28 November 2016

Tooth Wisdom

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bad-teeth

It sounded like a candy clattering on a counter. I was sitting at one of the six-man dining tables and a latina woman with a complexion that made her look Indian was laughing across from me. Embarrassment would have overtaken me in that situation and my cheeks would have been bleating and pink with blood flow. And maybe it was for her, too; I couldn’t tell if she was blushing. I’d seen her around before. She’s in and out of here. Crack-induced anorexia, beautiful, perfect black hair and rotted teeth.

rotting-teethThat’s what had fallen onto the tray. One of her teeth. They were so decayed that one was pushed loose when she was eating. Prison food is pretty soft – hard items can be used as weapons – so the tooth was barely inside her gums. Knocked out by liquid Shepard’s pie.

I’m obsessed with choppers in here. More than anything else, I’m worried that I’ll lose one of mine or get a cavity that requires a noticeable filling that I won’t be able to cover up. The toothpaste in here seems like it wasn’t good enough for the shelves of major retailers. My teeth feel fungal even after I brush.

I talk about dental problems in here all the time and those conversations are the times I’ve had the most conflict with other inmates. I’m sure there’s a better way for me to address it but I – the one here who knows biostatistics and p-values and public health – take the issue more seriously for them than anyone else has in their lives.

“Why do you always comment on how no one has any teeth?” Liz asked me in Wally’s class. She has all her teeth.

“I never said ‘no one has teeth.’ I said there’s a real problem here with dentition and the only way you can understand it is that I’m gossiping or putting someone down, but I’m not, okay? That’s how you talk – and think – about people,” I retorted.

But I do admit that I’ve never seen so many people in one place whose pearlies are so, well, gone. Many inmates in their thirties get fitted for dentures. If their parents were caring for them properly through the age of 18 and seeing that they brush, then all of their teeth rot out in about 12 years.

rotten-kids-teethAnd they’re the lucky ones. The rest of them have to walk around with what looks like the grey and brown sections of the paint chip samples at Home Depot between their rosy lips and become a target for the guards.

“Brush your tooth!” they yell when we lock up for the night, headed for bed.

That’s why teeth are have grabbed my focus in here so much. The condition of the mouth speaks so much about what we are doing in society, in medicine, in providing services to vulnerable populations.  So many women in here have children, which means they were once pregnant. I don’t know how an obstetrician could have spoke to them as patients and seen their mouths and not intervened, referred them for extensive dental work.  Called a fellow alum from medical school. The risk of infection is so high. Most sockets in here are festering still.

But the problem I’m staring in the mouth is that they didn’t get prenatal care. And their parents didn’t make sure they brushed. All social problems – inadequate health care, lack of education, poor parenting – culminate in women’s mouths.  Pow. Right in the kisser.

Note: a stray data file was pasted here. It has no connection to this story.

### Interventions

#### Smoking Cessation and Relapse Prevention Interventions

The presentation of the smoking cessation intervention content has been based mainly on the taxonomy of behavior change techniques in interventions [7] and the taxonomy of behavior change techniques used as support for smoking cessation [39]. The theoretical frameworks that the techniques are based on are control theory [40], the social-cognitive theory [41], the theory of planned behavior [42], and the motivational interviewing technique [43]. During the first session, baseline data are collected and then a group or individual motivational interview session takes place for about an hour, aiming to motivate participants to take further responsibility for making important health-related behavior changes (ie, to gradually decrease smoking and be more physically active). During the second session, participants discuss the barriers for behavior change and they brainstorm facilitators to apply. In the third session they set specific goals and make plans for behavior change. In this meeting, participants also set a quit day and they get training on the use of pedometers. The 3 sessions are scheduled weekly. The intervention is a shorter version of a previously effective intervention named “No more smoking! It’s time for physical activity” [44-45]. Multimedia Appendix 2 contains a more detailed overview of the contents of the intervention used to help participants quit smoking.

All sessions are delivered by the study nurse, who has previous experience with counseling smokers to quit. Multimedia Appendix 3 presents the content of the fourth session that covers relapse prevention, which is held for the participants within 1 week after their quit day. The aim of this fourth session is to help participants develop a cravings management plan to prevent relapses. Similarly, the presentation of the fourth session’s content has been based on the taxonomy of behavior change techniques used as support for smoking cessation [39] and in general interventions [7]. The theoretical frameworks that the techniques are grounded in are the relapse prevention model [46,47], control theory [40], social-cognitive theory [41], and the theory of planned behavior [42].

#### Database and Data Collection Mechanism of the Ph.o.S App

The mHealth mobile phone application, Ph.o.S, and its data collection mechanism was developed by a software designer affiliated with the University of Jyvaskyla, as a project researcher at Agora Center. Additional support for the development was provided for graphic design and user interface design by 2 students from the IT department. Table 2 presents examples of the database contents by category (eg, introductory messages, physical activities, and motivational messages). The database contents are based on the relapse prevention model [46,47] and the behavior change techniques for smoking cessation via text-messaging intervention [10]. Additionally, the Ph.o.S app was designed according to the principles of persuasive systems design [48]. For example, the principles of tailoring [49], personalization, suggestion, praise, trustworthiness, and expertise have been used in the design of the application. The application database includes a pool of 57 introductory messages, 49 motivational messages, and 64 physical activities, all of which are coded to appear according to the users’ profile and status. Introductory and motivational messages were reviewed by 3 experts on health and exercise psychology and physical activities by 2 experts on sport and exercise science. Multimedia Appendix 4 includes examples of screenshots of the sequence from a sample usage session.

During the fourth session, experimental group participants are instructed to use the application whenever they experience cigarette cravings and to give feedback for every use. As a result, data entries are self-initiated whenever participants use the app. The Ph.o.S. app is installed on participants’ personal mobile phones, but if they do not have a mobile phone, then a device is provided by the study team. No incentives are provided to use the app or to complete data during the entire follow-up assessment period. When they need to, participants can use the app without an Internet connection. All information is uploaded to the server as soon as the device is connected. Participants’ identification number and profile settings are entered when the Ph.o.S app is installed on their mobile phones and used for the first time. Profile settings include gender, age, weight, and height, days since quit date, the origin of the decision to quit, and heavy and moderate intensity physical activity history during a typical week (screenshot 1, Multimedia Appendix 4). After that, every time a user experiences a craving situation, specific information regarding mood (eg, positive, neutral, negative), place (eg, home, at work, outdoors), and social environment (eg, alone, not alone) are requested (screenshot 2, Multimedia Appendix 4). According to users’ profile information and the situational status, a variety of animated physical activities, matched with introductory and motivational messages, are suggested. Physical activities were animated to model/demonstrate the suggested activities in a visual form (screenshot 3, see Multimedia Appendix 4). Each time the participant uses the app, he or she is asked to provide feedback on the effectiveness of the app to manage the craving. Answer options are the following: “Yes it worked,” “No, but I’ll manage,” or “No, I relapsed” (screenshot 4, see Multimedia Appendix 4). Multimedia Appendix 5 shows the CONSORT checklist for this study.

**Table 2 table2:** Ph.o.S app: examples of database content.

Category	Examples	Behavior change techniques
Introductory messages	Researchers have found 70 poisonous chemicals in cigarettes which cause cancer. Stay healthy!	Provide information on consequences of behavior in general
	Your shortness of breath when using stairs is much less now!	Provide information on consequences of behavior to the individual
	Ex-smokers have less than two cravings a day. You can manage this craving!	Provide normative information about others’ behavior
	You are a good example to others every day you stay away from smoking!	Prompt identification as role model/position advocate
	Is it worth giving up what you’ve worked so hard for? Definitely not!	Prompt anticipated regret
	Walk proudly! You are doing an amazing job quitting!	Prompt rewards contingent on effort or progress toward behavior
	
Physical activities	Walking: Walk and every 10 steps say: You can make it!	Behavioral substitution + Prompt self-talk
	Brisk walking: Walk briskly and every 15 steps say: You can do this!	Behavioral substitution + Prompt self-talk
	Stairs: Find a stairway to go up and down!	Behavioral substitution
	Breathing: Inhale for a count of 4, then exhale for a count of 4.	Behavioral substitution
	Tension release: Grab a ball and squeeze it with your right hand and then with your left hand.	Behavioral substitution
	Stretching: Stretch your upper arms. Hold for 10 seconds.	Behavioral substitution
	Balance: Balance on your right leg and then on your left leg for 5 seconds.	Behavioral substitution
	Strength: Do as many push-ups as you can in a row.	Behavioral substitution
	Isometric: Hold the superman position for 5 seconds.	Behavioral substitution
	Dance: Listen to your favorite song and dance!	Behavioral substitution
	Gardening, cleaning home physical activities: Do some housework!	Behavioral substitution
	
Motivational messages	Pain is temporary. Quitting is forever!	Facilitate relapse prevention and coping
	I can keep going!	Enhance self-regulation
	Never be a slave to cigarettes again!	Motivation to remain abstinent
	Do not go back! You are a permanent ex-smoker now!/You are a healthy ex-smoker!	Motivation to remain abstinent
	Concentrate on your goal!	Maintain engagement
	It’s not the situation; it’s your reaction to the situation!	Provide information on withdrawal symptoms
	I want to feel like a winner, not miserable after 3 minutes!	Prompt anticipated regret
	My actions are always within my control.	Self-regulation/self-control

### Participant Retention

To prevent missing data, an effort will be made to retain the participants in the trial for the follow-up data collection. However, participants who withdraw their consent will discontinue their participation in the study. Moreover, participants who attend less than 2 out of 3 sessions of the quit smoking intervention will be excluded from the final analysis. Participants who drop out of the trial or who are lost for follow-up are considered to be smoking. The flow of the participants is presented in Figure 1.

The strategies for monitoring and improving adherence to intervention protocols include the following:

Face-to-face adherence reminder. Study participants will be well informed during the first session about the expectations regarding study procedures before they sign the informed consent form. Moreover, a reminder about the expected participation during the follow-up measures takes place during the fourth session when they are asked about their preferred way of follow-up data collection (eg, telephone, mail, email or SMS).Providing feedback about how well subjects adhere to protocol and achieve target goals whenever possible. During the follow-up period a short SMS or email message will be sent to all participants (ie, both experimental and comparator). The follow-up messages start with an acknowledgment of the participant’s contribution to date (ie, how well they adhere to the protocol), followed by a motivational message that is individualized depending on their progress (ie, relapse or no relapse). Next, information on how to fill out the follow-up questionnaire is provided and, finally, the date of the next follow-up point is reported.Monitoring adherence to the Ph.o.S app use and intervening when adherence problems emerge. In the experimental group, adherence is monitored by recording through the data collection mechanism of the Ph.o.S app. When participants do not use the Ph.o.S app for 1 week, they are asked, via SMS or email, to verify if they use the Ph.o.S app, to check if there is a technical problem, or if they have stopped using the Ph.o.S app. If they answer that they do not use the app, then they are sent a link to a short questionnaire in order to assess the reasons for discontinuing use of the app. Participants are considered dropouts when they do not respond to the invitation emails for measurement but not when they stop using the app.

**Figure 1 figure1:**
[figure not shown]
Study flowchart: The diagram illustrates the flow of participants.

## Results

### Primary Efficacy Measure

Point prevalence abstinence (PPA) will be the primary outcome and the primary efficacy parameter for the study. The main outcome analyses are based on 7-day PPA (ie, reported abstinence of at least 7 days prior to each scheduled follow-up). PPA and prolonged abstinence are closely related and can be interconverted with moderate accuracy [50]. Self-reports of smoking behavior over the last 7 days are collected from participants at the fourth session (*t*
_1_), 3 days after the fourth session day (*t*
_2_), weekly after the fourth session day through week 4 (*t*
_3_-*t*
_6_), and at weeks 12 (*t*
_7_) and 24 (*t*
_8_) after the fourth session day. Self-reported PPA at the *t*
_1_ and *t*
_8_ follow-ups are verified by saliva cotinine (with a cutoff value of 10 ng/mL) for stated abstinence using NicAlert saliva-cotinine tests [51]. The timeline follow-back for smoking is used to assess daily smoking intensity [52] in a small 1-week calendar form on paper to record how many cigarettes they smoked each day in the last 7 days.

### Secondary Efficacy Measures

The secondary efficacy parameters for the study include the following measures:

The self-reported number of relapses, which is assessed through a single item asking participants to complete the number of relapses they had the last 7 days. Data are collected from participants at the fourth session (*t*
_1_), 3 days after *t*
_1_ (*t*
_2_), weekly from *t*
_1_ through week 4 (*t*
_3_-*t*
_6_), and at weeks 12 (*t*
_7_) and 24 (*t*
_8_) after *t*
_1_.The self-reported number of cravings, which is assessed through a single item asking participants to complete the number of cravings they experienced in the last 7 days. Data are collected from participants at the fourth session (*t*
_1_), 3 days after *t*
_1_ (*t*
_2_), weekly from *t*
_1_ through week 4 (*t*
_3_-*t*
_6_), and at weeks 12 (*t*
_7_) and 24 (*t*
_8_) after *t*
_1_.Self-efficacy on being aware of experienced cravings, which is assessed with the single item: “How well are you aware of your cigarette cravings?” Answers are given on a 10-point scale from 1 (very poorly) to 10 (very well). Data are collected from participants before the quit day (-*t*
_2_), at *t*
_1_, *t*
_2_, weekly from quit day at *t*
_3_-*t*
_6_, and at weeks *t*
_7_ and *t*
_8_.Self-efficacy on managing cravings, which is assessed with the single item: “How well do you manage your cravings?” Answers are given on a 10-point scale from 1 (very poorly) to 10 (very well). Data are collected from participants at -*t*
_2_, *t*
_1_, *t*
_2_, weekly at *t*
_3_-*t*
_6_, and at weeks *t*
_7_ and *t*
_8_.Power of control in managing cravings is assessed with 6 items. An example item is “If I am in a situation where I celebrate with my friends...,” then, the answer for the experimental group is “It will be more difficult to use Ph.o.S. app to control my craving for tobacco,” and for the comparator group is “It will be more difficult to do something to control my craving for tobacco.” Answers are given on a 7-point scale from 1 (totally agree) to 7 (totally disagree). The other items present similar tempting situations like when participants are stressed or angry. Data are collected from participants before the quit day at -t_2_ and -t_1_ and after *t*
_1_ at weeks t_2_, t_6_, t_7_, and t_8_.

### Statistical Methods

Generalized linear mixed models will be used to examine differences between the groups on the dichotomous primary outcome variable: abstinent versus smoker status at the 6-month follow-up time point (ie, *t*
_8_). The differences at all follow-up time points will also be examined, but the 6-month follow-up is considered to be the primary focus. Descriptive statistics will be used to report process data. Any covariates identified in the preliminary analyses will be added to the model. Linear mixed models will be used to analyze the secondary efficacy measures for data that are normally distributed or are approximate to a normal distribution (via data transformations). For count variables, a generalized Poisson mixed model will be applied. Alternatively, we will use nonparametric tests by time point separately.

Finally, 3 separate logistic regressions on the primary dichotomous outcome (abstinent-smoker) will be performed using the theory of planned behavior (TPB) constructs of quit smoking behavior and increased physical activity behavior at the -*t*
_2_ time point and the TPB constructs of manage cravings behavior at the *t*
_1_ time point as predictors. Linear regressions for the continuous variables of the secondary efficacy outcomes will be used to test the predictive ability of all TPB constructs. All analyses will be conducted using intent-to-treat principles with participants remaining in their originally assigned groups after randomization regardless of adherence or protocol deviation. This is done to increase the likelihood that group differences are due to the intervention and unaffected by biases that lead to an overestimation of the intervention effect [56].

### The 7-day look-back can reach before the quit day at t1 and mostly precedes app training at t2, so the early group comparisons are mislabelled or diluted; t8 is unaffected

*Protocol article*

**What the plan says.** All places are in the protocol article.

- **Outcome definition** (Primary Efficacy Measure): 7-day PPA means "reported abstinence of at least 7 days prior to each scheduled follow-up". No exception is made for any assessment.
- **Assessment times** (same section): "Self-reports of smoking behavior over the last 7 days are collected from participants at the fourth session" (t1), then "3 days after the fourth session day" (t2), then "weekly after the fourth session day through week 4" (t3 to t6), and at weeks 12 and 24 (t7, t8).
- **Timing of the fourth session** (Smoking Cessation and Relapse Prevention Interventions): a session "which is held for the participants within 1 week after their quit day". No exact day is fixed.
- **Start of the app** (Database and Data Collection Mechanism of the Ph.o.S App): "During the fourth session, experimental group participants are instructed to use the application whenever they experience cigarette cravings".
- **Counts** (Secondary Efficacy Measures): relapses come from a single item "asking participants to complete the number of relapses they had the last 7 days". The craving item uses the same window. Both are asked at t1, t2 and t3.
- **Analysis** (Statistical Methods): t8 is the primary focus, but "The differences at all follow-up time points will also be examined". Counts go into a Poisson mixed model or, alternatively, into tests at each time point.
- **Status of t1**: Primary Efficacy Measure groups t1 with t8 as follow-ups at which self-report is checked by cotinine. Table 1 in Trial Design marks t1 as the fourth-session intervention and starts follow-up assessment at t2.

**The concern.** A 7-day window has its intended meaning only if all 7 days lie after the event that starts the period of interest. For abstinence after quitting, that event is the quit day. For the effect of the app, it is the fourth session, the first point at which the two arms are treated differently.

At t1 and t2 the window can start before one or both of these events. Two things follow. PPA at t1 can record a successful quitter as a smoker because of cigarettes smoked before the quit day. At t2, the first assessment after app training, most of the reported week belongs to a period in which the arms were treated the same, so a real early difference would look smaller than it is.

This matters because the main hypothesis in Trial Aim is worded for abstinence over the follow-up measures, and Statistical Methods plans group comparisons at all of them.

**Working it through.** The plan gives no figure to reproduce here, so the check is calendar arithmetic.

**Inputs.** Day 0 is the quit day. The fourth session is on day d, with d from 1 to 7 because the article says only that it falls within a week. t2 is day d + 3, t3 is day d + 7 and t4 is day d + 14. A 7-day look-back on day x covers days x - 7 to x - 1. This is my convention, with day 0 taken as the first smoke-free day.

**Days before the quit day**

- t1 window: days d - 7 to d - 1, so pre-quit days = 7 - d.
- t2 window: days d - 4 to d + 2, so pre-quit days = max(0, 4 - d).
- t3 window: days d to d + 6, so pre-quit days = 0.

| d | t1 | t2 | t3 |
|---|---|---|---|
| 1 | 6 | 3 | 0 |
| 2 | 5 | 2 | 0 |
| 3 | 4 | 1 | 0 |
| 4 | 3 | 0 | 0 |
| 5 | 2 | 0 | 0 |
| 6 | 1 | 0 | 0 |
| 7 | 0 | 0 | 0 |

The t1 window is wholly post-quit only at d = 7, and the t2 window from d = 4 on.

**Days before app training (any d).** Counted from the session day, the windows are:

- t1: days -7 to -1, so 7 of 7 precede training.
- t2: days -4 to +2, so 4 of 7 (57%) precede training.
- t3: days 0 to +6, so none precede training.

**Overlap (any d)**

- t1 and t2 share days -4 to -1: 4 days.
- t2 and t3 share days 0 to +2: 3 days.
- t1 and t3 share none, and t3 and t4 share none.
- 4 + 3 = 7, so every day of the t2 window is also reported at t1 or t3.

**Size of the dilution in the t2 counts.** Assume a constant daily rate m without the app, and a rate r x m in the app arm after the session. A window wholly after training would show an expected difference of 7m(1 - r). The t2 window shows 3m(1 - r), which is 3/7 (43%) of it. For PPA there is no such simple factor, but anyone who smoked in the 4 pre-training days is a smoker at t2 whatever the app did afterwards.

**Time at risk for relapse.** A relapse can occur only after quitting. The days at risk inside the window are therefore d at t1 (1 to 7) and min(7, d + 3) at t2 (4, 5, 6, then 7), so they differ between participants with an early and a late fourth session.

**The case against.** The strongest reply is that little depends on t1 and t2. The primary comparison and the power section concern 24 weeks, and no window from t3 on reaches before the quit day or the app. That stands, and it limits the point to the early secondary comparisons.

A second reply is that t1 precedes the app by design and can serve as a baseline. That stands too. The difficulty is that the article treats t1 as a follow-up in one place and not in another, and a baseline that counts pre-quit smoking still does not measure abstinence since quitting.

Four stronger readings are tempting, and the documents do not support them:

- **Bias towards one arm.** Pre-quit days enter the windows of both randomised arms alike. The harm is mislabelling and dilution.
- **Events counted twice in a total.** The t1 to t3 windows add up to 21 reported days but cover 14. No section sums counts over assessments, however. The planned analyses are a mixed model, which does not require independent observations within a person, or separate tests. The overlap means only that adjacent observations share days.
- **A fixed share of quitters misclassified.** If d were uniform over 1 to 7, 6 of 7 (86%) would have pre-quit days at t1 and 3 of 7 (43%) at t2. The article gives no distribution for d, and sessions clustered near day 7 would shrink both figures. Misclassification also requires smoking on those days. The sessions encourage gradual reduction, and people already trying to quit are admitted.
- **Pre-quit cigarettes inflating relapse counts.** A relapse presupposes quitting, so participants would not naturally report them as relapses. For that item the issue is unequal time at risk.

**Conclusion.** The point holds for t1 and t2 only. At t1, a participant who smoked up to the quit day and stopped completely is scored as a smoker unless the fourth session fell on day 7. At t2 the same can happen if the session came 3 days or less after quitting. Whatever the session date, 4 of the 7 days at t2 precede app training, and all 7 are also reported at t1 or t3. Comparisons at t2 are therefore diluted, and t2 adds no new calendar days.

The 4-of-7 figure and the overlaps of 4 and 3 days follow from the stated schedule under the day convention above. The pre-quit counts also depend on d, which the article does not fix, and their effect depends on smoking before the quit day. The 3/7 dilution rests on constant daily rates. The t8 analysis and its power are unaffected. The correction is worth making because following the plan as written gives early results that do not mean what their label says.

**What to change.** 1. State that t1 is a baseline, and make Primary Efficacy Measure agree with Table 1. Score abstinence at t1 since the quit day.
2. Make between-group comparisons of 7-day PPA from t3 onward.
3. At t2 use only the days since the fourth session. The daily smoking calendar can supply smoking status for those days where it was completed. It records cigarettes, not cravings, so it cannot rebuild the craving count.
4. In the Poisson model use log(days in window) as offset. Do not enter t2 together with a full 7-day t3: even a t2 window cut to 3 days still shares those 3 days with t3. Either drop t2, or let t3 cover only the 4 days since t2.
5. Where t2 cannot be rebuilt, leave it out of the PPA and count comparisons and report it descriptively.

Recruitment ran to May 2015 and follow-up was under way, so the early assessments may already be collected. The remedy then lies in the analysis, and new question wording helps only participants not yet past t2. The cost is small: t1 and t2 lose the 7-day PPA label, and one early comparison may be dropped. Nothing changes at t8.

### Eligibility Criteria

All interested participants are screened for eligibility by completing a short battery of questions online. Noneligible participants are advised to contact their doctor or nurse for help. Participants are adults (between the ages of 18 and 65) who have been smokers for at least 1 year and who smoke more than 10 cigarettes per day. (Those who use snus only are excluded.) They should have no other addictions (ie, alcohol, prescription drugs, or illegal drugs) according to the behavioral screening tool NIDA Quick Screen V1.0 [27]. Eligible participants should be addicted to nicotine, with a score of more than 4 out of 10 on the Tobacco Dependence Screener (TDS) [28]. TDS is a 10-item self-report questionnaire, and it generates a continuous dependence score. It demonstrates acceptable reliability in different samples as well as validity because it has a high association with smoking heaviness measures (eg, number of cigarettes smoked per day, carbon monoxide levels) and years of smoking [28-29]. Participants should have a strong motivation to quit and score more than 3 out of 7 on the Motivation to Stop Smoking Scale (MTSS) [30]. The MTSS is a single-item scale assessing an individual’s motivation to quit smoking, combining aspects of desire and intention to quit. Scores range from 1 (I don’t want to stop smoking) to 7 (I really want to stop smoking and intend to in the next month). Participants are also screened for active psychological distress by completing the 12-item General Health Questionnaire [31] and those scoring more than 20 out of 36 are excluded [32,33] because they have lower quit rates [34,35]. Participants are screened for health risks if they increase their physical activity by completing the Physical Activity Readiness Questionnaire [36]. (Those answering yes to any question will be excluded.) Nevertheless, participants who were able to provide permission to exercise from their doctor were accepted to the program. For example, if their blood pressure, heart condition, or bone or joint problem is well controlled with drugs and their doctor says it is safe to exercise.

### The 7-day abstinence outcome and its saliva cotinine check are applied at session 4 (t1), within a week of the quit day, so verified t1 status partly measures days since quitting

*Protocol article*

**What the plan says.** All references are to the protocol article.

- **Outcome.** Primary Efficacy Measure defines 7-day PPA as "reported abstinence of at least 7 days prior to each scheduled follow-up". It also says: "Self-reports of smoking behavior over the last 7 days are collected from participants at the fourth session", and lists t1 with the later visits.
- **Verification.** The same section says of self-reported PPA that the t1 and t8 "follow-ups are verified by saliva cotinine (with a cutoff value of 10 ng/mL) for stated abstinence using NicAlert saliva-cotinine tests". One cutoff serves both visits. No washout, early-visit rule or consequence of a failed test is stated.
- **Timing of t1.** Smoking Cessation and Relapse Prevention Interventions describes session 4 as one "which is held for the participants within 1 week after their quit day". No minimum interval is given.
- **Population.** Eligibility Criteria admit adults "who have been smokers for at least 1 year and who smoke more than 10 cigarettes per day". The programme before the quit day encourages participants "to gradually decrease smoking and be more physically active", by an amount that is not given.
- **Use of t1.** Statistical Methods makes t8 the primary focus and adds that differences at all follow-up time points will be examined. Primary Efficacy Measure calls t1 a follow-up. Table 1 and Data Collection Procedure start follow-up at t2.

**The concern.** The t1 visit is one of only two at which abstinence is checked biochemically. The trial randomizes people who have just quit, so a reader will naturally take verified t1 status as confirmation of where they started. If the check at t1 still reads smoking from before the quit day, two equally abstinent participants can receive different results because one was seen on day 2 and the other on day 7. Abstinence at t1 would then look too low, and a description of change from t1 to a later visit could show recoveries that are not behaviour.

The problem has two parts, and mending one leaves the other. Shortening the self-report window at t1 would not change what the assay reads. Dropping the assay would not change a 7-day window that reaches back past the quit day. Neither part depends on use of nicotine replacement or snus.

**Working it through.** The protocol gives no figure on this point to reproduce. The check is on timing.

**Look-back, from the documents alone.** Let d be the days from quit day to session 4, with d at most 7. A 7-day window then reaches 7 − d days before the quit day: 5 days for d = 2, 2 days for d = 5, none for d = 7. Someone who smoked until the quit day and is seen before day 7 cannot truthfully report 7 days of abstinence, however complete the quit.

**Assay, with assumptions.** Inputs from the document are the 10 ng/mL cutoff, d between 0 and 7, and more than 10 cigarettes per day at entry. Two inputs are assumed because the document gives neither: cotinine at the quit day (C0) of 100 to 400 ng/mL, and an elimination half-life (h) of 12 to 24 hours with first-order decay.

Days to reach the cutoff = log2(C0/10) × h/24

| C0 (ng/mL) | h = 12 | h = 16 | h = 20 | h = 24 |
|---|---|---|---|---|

teeth3Not only is the mouth the center of a woman’s visage, it’s also how she communicates. Women with dental problems want to hide them for cosmetic reasons – understandably – so they keep their mouths closed. They say nothing, which means they don’t speak up, complain, offer opinions, laugh freely. This is how we silence women. To get to the root of the problem of female disempowerment among the masses, we have to stop extracting teeth – because we made sure they’re healthy and cared for like the mouth and face that house them.

At least that’s what occurred to me when I heard societal neglect clinker into a molded prison tray.

THREE IDEAS IN JUSTICE REFORM FROM NOVEMBER 21 – 27, 2016

In this photo provided by the Library of Congress, President Abraham Lincoln, seated and holding his spectacles and a pencil on Feb. 5, 1865. (AP Photo/Library of Congress/Alexander Gardner)

An additional 79 more prisoners granted clemency. Now it’s over 1000 people who’ve been freed by President Obama. I feel bad for people whose applications didn’t or won’t get acted upon in time. They may never leave prison because of a bureaucratic backlog.

The wrongfully convicted are entitled to tax relief but many of them don’t know it. President Obama signed a law last year making it clear that men and women who had been compensated for years of wrongful confinement could not be taxed on that money. But there’s a deadline for seeking a refund — December 19th — and a push to contact old exonerees who have no idea the law’s been changed in their favor. If you know someone who’s been exonerated, tell that person.

Hill might be off the hook. President-elect Trump said that investigating and prosecuting her would be very divisive for the country.  I don’t like seeing anyone get caught in criminal crosshairs,  but I can’t deny that having a woman who would’ve been Commander in Chief get jammed up with charges would prove just how far mass incarceration has grown. Some would support it and others oppose her being investigated, much less charged, but everyone would know that no one is safe from taking a collar.

 

 

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Posted November 28, 2016 by chandra in category "Prison Conditions

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